ISIS Target Africa in New Issue of Recruitment Magazine

Nigeria ISIS Magazine Africa Dabiq Tunisia Libya
The magazine, entitled 'Shariah Alone Will Rule Africa' is divided into sections focused on its African offshoots or events on the continent. ISIS

ISIS have released a new issue of its recruitment magazine which is focused solely on expanding its presence across Africa, as the terror group's propaganda strategy continues to develop.

The release, titled Shariah Alone Will Rule Africa, speaks of the 'Libyan Arena', Tunisia, Algeria, the Sinai Peninsula and West Africa. The cover of the magazine shows a large picture of Tunisia's Great Mosque of Kairouan, seen as one of the holiest sites in Islam after Mecca, Medina and Jerusalem.

The magazine, which includes another interview from British hostage and photojournalist John Cantlie, sees spokesman for ISIS, Muhammad al-Adnani, congratulate Nigerian radical Islamist group Boko Haram for "joining the caravan" of jihad, saying that they would "now guard yet another frontier of the Khilafah [caliphate]".

Last month, Boko Haram - which has fought a six-year insurgency against Nigerian authorities to establish their own Islamic "caliphate" - pledged allegiance to ISIS in an online message, which was subsequently accepted by the terror group.

The magazine speaks of a "rejection of nationalism" that is driving Africans to join the Islamic State and carry out attacks. In addition to Boko Haram, the group speak of how this rejection of nationalism drove Tunisian attackers last month "to kill crusaders with visas to Tunisia" and Libyan "soldiers" to "wage war against the… the House of Representatives and the General National Congress", the two bodies which form Libya's internationally-recognised government in the country's eastern city of Tobruk.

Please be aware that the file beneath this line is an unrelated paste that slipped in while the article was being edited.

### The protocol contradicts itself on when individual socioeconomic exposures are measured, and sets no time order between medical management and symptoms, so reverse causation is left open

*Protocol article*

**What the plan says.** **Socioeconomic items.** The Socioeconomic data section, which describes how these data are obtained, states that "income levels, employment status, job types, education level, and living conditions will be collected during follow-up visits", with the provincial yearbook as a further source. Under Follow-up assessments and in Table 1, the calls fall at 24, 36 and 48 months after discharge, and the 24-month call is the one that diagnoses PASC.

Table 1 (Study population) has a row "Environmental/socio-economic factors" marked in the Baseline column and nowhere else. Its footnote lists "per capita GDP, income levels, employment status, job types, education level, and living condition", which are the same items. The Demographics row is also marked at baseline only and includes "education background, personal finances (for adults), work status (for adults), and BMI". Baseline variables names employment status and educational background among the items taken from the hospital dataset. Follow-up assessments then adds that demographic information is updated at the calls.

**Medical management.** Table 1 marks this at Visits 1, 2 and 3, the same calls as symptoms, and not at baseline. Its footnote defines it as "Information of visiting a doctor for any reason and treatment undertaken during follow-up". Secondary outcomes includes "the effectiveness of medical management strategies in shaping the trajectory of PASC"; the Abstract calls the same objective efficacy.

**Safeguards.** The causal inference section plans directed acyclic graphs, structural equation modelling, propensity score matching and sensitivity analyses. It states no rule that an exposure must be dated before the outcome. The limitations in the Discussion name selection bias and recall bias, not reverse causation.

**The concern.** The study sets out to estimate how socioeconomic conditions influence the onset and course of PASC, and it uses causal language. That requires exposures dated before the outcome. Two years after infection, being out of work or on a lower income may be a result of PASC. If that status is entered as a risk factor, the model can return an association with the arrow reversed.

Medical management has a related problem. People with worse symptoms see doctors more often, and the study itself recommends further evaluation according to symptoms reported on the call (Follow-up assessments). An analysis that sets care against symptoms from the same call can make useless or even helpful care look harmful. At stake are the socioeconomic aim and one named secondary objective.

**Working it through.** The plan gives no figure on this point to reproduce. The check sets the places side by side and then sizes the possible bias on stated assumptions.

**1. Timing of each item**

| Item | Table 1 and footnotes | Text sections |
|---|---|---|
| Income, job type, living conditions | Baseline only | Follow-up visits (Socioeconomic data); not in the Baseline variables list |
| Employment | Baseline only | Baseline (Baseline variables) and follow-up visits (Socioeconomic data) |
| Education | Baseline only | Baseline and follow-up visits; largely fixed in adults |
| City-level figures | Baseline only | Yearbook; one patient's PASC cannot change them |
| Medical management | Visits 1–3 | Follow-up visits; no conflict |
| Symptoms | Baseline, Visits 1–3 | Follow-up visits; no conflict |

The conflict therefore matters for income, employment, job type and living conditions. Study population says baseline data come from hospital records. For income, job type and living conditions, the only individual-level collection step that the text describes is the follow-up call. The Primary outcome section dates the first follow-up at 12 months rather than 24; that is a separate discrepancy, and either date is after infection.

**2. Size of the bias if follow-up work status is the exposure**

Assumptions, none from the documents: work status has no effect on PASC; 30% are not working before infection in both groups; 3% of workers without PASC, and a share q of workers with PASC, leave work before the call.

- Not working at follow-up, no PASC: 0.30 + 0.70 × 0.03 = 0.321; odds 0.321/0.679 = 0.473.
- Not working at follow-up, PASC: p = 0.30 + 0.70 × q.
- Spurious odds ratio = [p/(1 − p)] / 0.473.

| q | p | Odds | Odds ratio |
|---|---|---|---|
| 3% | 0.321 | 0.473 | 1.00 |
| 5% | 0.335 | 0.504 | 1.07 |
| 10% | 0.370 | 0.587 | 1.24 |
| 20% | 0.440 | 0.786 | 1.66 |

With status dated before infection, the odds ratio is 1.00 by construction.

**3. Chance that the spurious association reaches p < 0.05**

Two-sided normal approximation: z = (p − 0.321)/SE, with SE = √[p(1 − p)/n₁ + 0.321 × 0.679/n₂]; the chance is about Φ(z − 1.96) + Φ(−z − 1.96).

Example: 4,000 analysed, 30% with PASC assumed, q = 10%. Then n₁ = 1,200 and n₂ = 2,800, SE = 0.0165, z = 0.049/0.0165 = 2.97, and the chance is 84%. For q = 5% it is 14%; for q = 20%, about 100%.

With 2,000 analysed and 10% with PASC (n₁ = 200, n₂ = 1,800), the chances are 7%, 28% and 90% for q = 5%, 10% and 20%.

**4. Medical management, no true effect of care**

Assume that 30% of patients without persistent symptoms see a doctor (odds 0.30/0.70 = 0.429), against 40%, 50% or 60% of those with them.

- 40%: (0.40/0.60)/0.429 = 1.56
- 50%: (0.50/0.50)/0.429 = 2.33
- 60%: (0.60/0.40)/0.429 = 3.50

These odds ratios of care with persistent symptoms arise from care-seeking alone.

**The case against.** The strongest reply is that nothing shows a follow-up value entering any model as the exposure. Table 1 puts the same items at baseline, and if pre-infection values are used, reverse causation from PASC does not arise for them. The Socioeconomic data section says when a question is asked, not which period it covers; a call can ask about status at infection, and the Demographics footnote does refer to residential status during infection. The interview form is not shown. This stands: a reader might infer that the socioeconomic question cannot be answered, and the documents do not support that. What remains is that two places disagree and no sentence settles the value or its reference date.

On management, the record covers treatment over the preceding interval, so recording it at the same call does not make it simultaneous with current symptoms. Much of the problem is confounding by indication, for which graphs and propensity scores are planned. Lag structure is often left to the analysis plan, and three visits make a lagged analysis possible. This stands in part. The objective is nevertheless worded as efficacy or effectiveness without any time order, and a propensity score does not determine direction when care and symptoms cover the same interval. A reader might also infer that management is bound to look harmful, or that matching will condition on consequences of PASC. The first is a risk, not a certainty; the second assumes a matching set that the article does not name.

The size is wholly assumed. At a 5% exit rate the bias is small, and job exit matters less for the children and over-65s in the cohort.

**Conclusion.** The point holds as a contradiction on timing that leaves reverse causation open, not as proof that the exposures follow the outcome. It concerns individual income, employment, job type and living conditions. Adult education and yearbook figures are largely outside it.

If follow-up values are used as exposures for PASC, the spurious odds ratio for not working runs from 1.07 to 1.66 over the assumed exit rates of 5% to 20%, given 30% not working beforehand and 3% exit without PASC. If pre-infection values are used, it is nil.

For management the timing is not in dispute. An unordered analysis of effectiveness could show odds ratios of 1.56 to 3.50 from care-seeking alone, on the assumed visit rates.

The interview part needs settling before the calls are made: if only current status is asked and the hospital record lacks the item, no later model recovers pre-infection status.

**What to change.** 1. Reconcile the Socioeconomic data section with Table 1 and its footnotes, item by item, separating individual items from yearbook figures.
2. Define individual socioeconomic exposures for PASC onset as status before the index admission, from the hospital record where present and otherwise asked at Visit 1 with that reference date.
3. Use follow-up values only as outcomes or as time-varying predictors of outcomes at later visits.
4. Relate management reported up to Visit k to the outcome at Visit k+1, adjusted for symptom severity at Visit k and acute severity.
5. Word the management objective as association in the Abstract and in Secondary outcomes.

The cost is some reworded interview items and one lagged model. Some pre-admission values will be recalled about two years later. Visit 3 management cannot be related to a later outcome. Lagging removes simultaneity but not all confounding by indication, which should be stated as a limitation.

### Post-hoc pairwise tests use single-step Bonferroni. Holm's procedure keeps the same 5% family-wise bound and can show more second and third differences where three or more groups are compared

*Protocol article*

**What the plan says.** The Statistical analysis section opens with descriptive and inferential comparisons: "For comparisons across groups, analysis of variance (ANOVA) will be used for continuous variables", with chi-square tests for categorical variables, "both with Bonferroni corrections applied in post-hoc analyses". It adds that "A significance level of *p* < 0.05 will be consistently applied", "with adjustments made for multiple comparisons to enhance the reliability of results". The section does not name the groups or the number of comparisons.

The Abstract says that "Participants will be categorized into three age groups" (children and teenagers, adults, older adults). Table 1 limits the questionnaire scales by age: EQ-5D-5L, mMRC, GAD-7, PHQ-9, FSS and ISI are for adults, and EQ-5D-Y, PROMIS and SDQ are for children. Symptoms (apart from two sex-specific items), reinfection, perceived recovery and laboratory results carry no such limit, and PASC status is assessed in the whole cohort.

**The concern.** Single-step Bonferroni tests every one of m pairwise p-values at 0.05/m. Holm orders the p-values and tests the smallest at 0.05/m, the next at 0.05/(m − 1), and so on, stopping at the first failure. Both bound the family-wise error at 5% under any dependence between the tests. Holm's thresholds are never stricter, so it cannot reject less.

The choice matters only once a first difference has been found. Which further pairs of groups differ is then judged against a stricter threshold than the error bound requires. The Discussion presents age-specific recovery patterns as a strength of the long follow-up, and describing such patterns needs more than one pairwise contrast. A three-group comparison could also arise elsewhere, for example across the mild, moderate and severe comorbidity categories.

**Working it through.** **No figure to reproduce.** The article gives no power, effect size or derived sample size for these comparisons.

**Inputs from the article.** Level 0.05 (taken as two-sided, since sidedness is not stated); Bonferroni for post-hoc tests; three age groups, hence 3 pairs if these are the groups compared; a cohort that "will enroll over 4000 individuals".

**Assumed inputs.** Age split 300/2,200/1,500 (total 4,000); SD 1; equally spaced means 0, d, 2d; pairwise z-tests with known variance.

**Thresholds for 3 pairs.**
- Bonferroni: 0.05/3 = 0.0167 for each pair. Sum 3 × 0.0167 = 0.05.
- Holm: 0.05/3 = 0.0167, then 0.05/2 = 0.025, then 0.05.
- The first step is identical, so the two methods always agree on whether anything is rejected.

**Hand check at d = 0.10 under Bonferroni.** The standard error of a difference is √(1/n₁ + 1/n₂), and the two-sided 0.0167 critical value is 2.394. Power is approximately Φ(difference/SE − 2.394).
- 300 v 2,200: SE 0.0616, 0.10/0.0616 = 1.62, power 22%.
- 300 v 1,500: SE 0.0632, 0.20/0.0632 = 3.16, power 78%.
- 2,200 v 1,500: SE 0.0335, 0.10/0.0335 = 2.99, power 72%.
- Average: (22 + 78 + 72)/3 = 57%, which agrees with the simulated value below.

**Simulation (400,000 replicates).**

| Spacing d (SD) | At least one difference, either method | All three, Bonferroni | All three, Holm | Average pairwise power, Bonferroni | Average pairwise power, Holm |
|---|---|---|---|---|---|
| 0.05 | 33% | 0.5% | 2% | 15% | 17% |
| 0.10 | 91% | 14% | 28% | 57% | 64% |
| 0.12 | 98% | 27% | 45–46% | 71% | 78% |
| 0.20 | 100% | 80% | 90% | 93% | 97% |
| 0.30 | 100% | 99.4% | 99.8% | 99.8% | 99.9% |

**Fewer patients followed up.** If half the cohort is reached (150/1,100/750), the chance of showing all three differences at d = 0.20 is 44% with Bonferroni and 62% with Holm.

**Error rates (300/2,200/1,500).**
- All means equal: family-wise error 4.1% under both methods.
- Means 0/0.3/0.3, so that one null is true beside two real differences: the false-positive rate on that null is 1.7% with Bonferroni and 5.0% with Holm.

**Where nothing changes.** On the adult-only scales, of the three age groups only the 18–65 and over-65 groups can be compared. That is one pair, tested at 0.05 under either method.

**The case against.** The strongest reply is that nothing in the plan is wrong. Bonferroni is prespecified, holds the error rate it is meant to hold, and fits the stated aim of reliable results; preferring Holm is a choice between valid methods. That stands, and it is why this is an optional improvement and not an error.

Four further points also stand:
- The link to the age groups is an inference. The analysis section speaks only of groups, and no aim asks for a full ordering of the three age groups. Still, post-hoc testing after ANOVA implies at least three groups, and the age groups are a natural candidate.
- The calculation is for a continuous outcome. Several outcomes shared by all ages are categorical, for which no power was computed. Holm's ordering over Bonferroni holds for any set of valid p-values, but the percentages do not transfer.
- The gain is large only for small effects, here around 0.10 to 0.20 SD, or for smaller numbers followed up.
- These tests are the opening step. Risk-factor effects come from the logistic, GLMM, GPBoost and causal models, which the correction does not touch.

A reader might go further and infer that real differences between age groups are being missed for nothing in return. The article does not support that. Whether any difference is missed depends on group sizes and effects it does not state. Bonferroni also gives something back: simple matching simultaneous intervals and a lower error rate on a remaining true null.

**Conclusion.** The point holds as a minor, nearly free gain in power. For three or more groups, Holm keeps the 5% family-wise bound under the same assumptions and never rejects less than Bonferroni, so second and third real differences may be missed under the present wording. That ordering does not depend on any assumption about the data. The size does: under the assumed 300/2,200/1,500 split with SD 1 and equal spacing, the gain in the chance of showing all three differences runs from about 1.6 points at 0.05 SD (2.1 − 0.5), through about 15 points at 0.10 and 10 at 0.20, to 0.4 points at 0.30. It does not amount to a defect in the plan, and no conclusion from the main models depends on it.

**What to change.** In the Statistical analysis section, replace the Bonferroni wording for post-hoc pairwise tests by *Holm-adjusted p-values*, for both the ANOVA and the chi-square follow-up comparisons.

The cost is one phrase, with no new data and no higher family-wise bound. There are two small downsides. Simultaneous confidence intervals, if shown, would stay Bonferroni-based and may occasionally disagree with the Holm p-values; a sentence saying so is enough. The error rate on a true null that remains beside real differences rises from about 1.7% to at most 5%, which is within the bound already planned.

Michael Horowitz, senior analyst at the geopolitical risk consultancy Max Security Solutions, says that the release demonstrates ISIS is seeking to convey the image that it is always expanding despite recent losses in Kobane and Tikrit.

"There is a huge focus on Africa. It has been one of the strategic objectives of IS since the beginning because the problem with IS is that it needs to convey this image of extension," says Horowitz. "Africa is an opportunity because you have a lot of countries that are destabilised, you have existing groups that have drifted away from al-Qaeda."

"They want to keep expanding, they want to hedge their bets," he adds. "What they are saying is that they are making Africa as a place for jihadists. They want to convey to jihadists that Africa is the new Syria, the new Iraq. That's what they have been doing with Libya for a while."

Last month, two gunmen were killed after storming Tunisia's national museum, shooting 20 foreign tourists dead in an attack claimed by ISIS as "the first drop of the rain". It represented the most deadly attack in Tunisia against foreign nationals since a 2002 suicide bombing.

In figures released by the UK-based International Centre for the Study of Radicalisation and Political Violence (ICSR) earlier this year, it was revealed that up to 3,000 Tunisians had travelled to Syria and Iraq to join the ranks of radical extremist groups, the highest of any country in the world. The Tunisian government has expressed concerns about returning jihadis and the threat they pose to national security.

In the civil-war torn Libya, which neighbours Tunisia, ISIS's three affiliate groups in Libya - ISIS Tripoli (West), ISIS Barqa (East) and ISIS Fezzan (South) - have continued to capitalise on the security vacuum in the country, taking control of the coastal town of Derna, controlling key buildings in the central city of Sirte and carrying out a series of attacks against targets in the capital, Tripoli.